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Paul Pester: The career of the TSB boss who has resigned after IT failures

TSB Bank boss Paul Pester has stepped down from his leading role at the company today following a series of IT failures that have left customers locked out of online banking services. James Walker has taken a look back on Pester's triumphs and travails at TSB.

TSB boss Paul Pester has stepped down as chief executive of the bank after a series of IT failures left customers without online access to their accounts.

His exit comes seven years after he started as the company’s chief executive, when it was in the planning stage of a split from Lloyds Banking Group.

Mr Pester leaving the TSB top job may not come as a surprise, given that the bank’s botched transfer of data from one system to another has cost it 26,000 customers.

In June, MPs on the Treasury Committee said it had lost confidence in Mr Pester as TSB chief executive and pushed for his resignation.

TSB non-executive chairman Richard Meddings is taking over as executive chairman to look for a replacement chief executive.

In a statement on Pester’s resignation, Mr Meddings said: “Paul has made an enormous contribution to TSB. Thanks to his passion and commitment, TSB is today one of the UK’s strongest challenger banks, serving over 5 million customers across the UK.

“On behalf of the TSB board, I want to thank Paul for everything he has achieved as CEO and pay tribute to the contribution he has made in bringing greater competition to the UK retail banking market.”

Mr Pester thanked his colleagues and said it had been a “privilege” to lead the company through its first five years.

Compelo has taken a look back on the early career of Paul Pester, his work on forming TSB and the IT problems that led to his resignation.

 

Paul Pester: Graduation and his move into banking

Mr Pester graduated from an undergraduate physics course at the University of Manchester in 1985 – having also captained the swimming and water polo club.

He continued playing the sport at the University of Oxford, where he picked up a doctorate in physics and mathematics.

A career in banking does not appear to have been his first thought on leaving the halls of Oxford.

He was a consultant for nine years, first at Scientific Generics and then at the management consultancy McKinsey & Company.

Mr Pester made his first foray into finance and banking in 1999 when he became the chief executive of Virgin Money.

He left the Branson-brand firm six years later to take on his first job at Lloyds Banking Group, then known as Lloyds TSB, serving as its managing director of consumer banking in two stints – the first stretching from 2005 to 2007 and the second from September 2010 to June 2011.

Mr Pester also began work as the chief executive of Verde – the Lloyds Banking Group code name for the launch of the TSB bank following its de-merger – during this time.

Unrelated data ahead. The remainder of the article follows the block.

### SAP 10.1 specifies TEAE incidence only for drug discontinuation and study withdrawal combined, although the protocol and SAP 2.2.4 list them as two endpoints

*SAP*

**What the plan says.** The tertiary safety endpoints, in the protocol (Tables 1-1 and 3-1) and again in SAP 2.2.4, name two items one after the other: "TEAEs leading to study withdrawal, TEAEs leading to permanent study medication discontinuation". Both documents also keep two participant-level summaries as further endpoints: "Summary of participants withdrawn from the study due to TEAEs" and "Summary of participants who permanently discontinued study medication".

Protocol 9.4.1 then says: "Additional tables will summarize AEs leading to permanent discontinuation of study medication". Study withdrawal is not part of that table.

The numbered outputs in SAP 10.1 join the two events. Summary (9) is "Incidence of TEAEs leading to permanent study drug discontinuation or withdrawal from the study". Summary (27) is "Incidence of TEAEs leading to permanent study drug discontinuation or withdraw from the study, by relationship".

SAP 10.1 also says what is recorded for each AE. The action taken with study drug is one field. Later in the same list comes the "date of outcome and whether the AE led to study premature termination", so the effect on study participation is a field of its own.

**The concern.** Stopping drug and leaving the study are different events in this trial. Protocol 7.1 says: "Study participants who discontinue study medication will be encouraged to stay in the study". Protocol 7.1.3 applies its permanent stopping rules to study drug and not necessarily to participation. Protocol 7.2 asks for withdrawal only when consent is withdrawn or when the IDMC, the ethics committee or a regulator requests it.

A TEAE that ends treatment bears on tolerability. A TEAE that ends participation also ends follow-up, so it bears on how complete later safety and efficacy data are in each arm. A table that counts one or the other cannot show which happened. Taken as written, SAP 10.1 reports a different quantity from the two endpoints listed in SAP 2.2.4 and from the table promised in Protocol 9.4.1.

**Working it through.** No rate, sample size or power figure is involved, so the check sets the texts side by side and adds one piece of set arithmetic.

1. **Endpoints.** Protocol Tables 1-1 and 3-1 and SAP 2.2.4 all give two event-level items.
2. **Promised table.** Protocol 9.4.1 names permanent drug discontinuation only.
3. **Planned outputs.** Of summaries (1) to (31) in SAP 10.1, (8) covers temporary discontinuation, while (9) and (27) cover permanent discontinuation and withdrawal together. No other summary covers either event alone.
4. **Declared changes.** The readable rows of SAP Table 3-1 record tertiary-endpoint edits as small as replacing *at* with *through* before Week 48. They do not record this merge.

Paul Pester: Taking the helm at TSB Bank

TSB
The TSB Bank branch in Cirencester, Gloucestershire (Credit: Professional Images/@ProfImages)

Having started as the chief executive of Verde in 2011, Mr Pester was tasked with creating a split bank under the TSB brand.

By September 2013, TSB had opened its first retail branch in London on the bustling Baker Street.

In his resignation statement, Mr Pester said: “Five years ago, on 9 September 2013, we launched TSB back onto high streets across Britain.

“I vividly remember standing in our Baker Street branch, waiting to reveal TSB above the door.

“But it wasn’t just a sign we were revealing – we were revealing a bank with a clear mission to bring more competition to UK banking and ultimately make banking better for all UK consumers.”

He went on to celebrate the bank’s balance sheet boost from £18bn to £31bn by the time of his resignation, as well as its knack for drawing customers from other UK banks.

At the time of writing, TSB claims to have more than five million customers on its books and a total of 550 branches across the UK.

 

Paul Pester: IT failures lead to chief executive’s resignation

When TSB Bank was snapped up by Spanish bank Banco Sabadell in June 2015, it may not have envisaged the seismic IT failures the acquisition would bring down upon it.

A move to transfer customer data from the Lloyds Banking Group IT system to the Banco Sabadell went belly-up in April – leaving some customers unable to use TSB’s online banking for days.

Mr Pester admitted the IT failures led to 1,300 customers losing money to opportunist fraudsters. Around 1.9 million TSB customers were reportedly frozen out of online banking services during the botch job.

Thousands of customers decided that TSB wasn’t for them in the wake of the failures – with some 26,000 closing accounts in the wake of the debacle – costing the bank £176m, according to the BBC.

The Financial Conduct Authority (FCA) – the UK’s financial conduct authority – announced in June that it would be investigating the TSB IT failures.

It is not surprising that Mr Pester saw his reputation dwindle during the fiasco – particularly as he came under the scrutiny during a session of the Treasury Committee. 

Mr Pester told the committee that, in hindsight, he would have changed his decision to go through with the data transfer at 1pm on a Sunday afternoon. The committee later published a letter saying its member had lost confidence in Mr Pester.

He resigned this morning after customers again found themselves unable to access TSB online banking services over last weekend.

In his resignation statement, Mr Pester said: “I want to thank all my colleagues across TSB for their dedication and commitment during this period and for their focus on putting things right for TSB customers.

“It has been a privilege to lead TSB through its creation and first five years. I look forward to seeing the next stage of our bank’s history evolve.”

Picture: TSB